According to a Seeking Alpha Market Current note on Monday, 11/5/12, the theme of Dividend Investing has engendered approximately 2 new funds (mutual funds or ETFs) on average per month since 2008, with a commensurate doubling of Assets Under Management.
Barron's recently screened these new funds, and discovered that many of them are not living up to their promise. Of 53 funds that have over $100 million in AUM and have existed for more than three years, only 24 are beating the current yield of the S&P 500 (2.1%) and only 6 have yields above 3%.
To that I say, what is the point of paying a money manager for such a weak yield? Personally, with the analysis I have been doing and the criteria I have been using, I think I can do better than that. I am working on a new model portfolio that I will present soon.
The goals with my dividend model portfolio will be an annual yield of better than 3%, and annual share-price growth of 10-15%.
To make it to consideration for my dividend model portfolio, I want to see a yield of over 3.0%, a history of paying and raising dividends for at least 10 years, a 5-year Dividend Growth Rate (DGR) of 7.0% or better, and a 12-month total return of 15% (the current 12-month return of the S&P 500.)
While I am developing this model portfolio, I am taking a look at some of the more well-known dividend-specific ETFs, in order to determine what I think of their portfolios, and whether or not their top holdings will fit into my portfolio.
The first ETF to endure my scrutiny is the iShares Dow Jones Select Dividend Index (DVY), one of the oldest of the dividend-focused ETFs. This fund has been in existence since November 2003, has a current yield of 3.5% and a 12-month total return of 13.8%. The fund has $11.1 billion in assets. It seeks to replicate, in price and yield, the Dow Jones Dividend Index, which in turn is an index of 100 of the highest-yielding stocks in the Dow Jones index.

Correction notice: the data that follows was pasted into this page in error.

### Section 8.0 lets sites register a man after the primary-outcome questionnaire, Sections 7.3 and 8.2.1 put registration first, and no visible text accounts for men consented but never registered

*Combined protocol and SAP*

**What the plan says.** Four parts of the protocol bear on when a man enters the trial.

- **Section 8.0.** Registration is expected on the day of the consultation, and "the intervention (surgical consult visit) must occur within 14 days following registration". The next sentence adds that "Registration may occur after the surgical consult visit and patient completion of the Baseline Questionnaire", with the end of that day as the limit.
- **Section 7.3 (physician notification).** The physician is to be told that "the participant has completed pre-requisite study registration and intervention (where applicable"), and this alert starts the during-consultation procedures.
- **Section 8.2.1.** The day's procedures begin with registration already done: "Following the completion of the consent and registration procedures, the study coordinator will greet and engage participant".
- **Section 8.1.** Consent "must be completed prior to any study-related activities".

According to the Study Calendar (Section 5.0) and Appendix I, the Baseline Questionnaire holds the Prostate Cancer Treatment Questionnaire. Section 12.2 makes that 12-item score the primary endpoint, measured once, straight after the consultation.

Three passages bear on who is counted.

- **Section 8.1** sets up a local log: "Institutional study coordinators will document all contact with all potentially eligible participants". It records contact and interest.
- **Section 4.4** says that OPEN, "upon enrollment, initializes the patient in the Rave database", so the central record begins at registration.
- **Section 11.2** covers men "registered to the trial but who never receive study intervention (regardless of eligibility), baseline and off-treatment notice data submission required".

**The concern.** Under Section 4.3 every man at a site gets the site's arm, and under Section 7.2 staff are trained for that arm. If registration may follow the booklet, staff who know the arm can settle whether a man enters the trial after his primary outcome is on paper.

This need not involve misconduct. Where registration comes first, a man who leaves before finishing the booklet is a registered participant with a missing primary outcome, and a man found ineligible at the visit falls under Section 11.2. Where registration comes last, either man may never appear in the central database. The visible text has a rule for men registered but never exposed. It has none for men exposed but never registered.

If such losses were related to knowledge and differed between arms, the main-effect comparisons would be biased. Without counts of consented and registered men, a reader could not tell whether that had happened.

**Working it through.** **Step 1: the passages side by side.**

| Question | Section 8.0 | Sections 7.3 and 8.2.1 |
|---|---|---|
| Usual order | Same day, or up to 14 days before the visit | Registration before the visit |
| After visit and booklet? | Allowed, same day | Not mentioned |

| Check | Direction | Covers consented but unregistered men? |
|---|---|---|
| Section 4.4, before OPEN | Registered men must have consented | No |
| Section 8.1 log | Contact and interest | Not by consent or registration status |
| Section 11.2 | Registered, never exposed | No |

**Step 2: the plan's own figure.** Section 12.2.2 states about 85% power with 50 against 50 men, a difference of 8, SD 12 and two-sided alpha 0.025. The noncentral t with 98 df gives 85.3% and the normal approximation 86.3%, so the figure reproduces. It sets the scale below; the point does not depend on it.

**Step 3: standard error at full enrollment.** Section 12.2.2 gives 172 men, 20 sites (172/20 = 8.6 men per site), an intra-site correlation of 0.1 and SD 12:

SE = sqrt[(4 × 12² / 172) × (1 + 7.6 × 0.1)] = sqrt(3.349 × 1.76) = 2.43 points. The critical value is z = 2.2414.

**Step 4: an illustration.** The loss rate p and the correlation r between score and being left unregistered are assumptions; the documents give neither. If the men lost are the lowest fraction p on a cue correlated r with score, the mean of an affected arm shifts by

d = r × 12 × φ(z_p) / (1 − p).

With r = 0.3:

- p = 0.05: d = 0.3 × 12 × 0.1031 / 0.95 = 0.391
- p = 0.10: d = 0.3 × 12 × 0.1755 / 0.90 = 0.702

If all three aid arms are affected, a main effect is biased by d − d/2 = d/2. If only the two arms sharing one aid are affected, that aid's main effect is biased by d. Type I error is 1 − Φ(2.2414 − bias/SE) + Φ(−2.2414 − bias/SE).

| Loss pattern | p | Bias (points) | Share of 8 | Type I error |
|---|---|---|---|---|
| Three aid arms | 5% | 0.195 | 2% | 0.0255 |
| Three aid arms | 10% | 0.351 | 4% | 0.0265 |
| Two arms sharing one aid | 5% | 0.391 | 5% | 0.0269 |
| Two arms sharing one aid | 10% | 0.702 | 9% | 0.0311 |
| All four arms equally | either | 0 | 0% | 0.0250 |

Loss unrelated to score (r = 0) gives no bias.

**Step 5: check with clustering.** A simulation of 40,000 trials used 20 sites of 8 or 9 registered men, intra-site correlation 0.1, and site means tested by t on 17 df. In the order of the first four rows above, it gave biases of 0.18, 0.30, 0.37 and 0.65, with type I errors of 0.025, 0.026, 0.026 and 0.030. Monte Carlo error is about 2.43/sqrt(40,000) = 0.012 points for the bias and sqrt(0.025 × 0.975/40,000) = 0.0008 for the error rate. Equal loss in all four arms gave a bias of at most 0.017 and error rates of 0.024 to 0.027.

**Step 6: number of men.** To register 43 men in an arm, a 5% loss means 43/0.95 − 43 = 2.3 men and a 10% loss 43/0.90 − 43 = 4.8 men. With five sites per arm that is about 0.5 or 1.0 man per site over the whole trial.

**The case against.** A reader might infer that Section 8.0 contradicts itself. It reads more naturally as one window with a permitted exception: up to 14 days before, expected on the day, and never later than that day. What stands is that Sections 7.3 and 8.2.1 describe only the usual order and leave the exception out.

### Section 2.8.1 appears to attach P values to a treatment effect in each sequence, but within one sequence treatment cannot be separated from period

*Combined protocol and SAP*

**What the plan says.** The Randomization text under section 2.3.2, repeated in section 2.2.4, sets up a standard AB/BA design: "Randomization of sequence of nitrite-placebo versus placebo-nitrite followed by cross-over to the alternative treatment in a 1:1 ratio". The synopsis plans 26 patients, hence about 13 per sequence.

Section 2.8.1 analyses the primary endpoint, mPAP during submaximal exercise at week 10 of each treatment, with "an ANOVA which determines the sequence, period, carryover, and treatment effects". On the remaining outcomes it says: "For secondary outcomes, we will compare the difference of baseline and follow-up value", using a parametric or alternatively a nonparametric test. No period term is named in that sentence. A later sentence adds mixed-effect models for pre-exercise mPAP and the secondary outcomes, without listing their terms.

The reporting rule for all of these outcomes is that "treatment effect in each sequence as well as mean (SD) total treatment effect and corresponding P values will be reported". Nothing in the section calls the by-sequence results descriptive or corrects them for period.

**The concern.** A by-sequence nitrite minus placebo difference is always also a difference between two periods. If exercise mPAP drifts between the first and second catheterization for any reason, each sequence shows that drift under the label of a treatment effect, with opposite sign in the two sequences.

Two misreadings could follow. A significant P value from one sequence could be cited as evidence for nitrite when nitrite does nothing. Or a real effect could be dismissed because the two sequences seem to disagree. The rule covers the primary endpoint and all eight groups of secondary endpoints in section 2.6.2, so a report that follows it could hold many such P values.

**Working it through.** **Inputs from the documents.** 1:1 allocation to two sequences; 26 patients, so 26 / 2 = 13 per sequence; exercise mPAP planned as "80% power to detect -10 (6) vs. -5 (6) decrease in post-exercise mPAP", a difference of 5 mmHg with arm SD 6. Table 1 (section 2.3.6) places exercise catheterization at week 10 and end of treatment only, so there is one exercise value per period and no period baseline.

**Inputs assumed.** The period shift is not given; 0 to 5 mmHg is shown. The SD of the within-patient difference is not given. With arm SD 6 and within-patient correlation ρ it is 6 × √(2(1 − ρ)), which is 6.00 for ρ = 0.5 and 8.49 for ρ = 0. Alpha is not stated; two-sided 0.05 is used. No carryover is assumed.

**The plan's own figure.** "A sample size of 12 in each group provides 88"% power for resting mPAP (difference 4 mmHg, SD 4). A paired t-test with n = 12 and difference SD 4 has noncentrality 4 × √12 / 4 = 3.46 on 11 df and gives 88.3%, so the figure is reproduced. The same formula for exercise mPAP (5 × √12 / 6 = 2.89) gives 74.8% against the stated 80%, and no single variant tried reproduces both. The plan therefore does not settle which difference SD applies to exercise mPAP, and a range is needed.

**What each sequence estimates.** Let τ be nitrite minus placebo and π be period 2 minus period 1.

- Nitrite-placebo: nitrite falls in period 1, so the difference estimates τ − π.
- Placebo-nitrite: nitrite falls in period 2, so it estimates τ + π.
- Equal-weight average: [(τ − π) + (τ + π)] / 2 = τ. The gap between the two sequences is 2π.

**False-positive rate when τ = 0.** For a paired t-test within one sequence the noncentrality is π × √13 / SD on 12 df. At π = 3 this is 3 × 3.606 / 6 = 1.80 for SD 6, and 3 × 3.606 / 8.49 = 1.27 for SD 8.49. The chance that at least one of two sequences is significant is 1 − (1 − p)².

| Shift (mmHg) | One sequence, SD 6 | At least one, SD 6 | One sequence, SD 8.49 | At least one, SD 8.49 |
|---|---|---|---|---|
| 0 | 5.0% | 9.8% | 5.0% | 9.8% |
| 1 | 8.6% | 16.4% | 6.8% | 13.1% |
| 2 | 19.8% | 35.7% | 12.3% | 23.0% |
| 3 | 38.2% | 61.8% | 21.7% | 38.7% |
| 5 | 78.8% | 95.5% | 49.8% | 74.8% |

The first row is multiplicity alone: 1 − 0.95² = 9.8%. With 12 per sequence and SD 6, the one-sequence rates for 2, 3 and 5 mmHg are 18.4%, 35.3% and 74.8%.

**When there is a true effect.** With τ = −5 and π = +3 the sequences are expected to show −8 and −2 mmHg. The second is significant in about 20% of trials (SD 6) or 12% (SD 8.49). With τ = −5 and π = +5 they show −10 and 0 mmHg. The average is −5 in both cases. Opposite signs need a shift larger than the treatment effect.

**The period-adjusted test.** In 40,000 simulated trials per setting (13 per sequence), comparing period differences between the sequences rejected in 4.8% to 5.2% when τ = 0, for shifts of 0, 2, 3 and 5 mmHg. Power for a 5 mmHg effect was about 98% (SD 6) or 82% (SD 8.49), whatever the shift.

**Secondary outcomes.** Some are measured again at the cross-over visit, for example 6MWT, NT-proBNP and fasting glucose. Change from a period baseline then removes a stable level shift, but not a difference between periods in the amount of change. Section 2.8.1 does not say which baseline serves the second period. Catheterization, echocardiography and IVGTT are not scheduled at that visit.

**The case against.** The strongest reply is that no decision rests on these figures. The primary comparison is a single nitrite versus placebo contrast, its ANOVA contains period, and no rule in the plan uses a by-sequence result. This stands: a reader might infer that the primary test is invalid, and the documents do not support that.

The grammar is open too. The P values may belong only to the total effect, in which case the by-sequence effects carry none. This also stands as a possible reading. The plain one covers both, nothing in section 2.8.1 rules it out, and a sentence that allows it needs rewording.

As of November 5, the DVY 10 top holdings are Lorillard (LO), Lockheed Martin (LMT), Chevron (CVX), Kimberly-Clark (KMB), CenturyLink (CTL), Entergy Corp. (ETR), PPG Industries (PPG), Integrys Energy Group (TEG), DTE Energy (DTE), and NextEra Energy (NEE).
I first sorted the companies by their dividend-paying history, based on the incredibly comprehensive worksheets developed by David Fish. Of these ten holdings, I eliminated five for their short history of raising and paying dividends (Lorillard - only 5 years, CenturyLink - 0 years, Entergy - 2 years, Integrys Energy - 0 years, and DTE Energy - 2 years).
Next I sorted for 12-month total return, using information obtained from ycharts.com. I eliminated one (Chevron) for its low 12-month total return (6.0%).
And I eliminated one (PPG Industries) for its low yield (2.0%).
That left only three of the top ten companies in the DVY fund that I would consider holding in my own portfolio.
Lockheed Martin is currently trading at approximately $94 and yields 4.9%. It has a 10-year history of paying and raising dividends, a 5-year average DGR (Dividend Growth Rate) of 21.1%, and a 12-month total return of 25.5%. The company sports a reasonable PE of 10.7 and is trading at its 52-week high.
Kimberly-Clark is currently trading at approximately $83 per share and yields 3.6%. It has a 40-year history of paying and raising dividends, a 5-year average DGR (Dividend Growth Rate) of 7.8%, and a 12-month total return of 23.9%. The company sports a PE of 17.6 and is trading at 5% off its 52-week high.
NextEra Energy is currently trading at approximately $70 per share and yields 3.4%. It has an 18-year history of paying and raising dividends, a 5-year average DGR (Dividend Growth Rate) of 8.0%, and a 12-month total return of 28.2%. The company sports a PE of 13.5 and is trading at 4% less than its 52-week high.
I feel that, of the top ten holdings in the DVY fund, these three companies are very well positioned to provide stability, a future income stream and the opportunity for price appreciation. I will definitely be considering them for the Dividend Model Portfolio that I am constructing.